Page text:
6 Communication Problems in Surgery Scheduling and How to Fix Them

Communication is not a “soft skill” for operating rooms. Every surgery has to go through a complex scheduling process that often includes verification, patient consent, strategic timing, room prep, logistics, post-op arrangements, etc. Communicating accurate information, efficiently, is as important as surgical protocol to positive outcomes. And often it falls to one or two schedulers to wrangle all of the necessary information and disseminate it. Despite available tools to enhance their schedulers’ abilities, many ASCs and hospitals live in a siloed world of ambiguous, manual surgery scheduling communication processes. Bad communication leads to less efficiency, a worse patient experience, and a chaotic, error-prone work environment. Let’s explore 6 top communication problems in surgery scheduling that can’t simply be fixed by leaning harder on our schedulers.

1. Errors and Omissions

Case management begins with receiving all of the necessary information to get a patient in the schedule where they belong. Prior to posting a case, the scheduler needs to know the patient’s name, surgeon’s name, and their assisting personnel; billing code or description of the planned procedure (site/side) and associated diagnoses codes; proposed anesthesia; necessary clearances/labs; surgical preparation instructions; list of instruments and implants; and surgical time estimate. They also need insurance approval and patient consent. Sometimes they have to schedule a pre-op with the anesthesiology staff.

Faxes, paper forms, phone calls, emails, excel sheets and white boards are common tools that even very large hospitals and ASCs use to receive and confirm all of this scheduling information. Simple errors and omissions are inevitable when manual systems are used for reception, entry, and posting for surgery scheduling:

  • Voice Calls: Illinois Sports Medicine & Orthopedic Surgery Center's scheduling office stopped taking schedule requests over the phone because of the potential for general misspeaking, mis-hearing, or forgetting; and "even if the surgery scheduler scrupulously asks for and enters all the required information known at that time, the surgeon's office staff may forget to include an essential specialty item needed for the case."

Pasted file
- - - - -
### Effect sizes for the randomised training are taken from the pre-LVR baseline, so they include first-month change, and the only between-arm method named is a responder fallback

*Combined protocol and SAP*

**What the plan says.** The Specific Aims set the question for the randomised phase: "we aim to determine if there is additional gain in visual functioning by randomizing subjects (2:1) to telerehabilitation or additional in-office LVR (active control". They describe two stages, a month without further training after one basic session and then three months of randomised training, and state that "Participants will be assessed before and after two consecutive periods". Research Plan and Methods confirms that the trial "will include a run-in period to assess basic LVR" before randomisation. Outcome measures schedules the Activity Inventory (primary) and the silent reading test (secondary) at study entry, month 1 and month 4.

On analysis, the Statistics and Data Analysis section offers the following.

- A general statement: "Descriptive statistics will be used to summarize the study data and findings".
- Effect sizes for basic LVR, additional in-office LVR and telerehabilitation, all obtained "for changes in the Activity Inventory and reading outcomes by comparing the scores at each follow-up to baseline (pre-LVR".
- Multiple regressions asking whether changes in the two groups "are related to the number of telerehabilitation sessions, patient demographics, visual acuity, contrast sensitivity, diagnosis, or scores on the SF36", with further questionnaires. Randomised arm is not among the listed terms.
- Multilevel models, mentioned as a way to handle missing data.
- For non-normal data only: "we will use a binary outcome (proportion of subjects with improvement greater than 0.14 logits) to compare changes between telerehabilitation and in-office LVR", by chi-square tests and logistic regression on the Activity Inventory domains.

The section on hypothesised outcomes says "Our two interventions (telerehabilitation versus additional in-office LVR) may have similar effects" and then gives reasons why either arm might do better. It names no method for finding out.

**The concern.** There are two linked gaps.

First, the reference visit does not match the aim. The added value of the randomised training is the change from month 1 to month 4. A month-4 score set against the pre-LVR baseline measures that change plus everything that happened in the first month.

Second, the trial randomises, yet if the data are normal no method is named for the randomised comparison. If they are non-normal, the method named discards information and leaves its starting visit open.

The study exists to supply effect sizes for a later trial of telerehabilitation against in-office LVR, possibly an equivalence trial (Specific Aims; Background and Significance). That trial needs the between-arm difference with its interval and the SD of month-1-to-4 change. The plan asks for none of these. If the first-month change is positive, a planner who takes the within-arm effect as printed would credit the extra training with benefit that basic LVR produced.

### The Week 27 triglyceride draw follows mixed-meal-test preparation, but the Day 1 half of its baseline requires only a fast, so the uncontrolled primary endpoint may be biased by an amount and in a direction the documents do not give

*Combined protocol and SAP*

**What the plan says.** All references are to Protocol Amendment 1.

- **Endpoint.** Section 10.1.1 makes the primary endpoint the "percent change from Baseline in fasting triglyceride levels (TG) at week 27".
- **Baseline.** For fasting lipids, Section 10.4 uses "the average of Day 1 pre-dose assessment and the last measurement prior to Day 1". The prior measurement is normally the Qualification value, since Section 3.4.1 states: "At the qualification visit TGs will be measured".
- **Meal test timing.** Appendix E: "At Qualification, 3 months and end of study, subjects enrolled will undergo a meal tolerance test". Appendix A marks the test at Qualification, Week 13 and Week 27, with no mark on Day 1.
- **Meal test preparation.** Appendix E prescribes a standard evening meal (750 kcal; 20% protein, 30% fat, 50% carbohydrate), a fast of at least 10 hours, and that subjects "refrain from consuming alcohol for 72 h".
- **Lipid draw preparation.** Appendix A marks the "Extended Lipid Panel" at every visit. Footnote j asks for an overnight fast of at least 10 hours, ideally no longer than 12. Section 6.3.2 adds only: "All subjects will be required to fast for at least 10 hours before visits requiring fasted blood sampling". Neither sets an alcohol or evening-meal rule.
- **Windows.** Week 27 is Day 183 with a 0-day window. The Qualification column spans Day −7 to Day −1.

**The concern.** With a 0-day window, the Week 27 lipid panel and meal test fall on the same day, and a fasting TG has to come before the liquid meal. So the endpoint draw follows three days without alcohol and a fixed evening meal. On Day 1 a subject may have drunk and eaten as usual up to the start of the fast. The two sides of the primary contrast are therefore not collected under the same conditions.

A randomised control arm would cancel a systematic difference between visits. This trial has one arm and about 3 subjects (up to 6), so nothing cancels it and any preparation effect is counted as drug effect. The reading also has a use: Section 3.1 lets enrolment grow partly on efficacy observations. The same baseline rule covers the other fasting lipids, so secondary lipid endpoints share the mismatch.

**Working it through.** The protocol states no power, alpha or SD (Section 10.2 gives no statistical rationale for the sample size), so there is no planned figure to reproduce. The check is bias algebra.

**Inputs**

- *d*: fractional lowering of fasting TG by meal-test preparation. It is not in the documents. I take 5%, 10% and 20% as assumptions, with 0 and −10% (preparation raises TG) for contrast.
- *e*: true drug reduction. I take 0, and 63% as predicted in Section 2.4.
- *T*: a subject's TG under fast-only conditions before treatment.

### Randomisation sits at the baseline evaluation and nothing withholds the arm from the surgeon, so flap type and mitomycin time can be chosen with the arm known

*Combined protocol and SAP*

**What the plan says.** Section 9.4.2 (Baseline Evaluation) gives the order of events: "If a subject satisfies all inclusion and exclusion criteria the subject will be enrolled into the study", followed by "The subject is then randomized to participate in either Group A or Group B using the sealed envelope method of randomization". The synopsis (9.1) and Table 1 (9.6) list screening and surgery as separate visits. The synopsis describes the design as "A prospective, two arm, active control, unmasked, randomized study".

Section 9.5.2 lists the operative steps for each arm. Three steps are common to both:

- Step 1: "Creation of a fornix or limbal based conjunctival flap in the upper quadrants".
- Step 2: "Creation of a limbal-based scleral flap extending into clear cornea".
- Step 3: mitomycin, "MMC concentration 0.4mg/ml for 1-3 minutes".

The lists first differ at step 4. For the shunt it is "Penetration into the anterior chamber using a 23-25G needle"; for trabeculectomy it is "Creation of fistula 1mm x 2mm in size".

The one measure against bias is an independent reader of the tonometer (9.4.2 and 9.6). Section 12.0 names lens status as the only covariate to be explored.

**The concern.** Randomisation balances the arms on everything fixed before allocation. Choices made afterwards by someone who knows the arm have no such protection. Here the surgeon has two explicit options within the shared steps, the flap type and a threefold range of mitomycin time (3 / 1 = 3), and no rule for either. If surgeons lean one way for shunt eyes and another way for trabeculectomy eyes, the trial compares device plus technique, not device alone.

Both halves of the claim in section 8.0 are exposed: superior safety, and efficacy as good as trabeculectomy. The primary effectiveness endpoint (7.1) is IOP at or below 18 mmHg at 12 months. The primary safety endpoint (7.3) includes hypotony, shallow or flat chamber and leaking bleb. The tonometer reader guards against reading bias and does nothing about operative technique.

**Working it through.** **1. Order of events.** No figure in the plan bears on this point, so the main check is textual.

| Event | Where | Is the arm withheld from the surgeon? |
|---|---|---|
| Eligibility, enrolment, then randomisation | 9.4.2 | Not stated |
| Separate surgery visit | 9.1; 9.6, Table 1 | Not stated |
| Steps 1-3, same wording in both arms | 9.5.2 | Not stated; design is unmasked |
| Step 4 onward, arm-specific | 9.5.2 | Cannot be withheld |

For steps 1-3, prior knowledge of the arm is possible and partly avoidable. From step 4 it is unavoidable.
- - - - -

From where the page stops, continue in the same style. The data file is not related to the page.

• Paper Forms: the same ASC found that paper forms were problematic because portions are often left blank, which risks crucial omissions. Digital forms can require information to be filled and can populate that information elsewhere. The same goes for insurance authorization and patient consent forms. The absence of these digital forms can trigger alerts to the scheduler.
  • Preoperative Notes: One study found that by allowing doctors to enter patient information in real time during pre-operative visits, they reduced site/side discrepancies to zero and reduced changing sequences of surgery by 70%. Why? The schedulers had timely information that might have otherwise been omitted.

2. Inaccuracies in Manual Processes

Even if information is technically entered into the scheduling pipeline, it doesn’t mean that information is accurate for each unique surgery. Surgeons may habitually underestimate or overestimate surgery times due to poorly designed procedure codes or forms. Paper forms depend on the surgeon to make extensive notes, which then have to be interpreted by the scheduler. Digital forms, on the other hand, allow much more information to be communicated, which may affect sequencing.

Surgeon preferences can also lead to inaccurate ordering of equipment or staffing, which causes downstream delays. Some practices depend on a superstar scheduler to know each surgeon's preferences; others depend on surgeon preference cards that can easily get outdated or misplaced. It’s no wonder that average first cases do not start on time, often delayed by 30 minutes or more. Modern ORs use software that includes surgeon preferences that can be easily updated over time.

3. Over-Reliance on Scheduler’s Knowledge for Success

If your scheduler were to take six months off, would it affect the practice? ORs that depend on manual processes would likely be thrown into chaos for a bit. Good schedulers contribute the most value to creative problem solving in an ever shifting schedule. They shouldn’t be holding the practice together with post-it notes and memory tricks.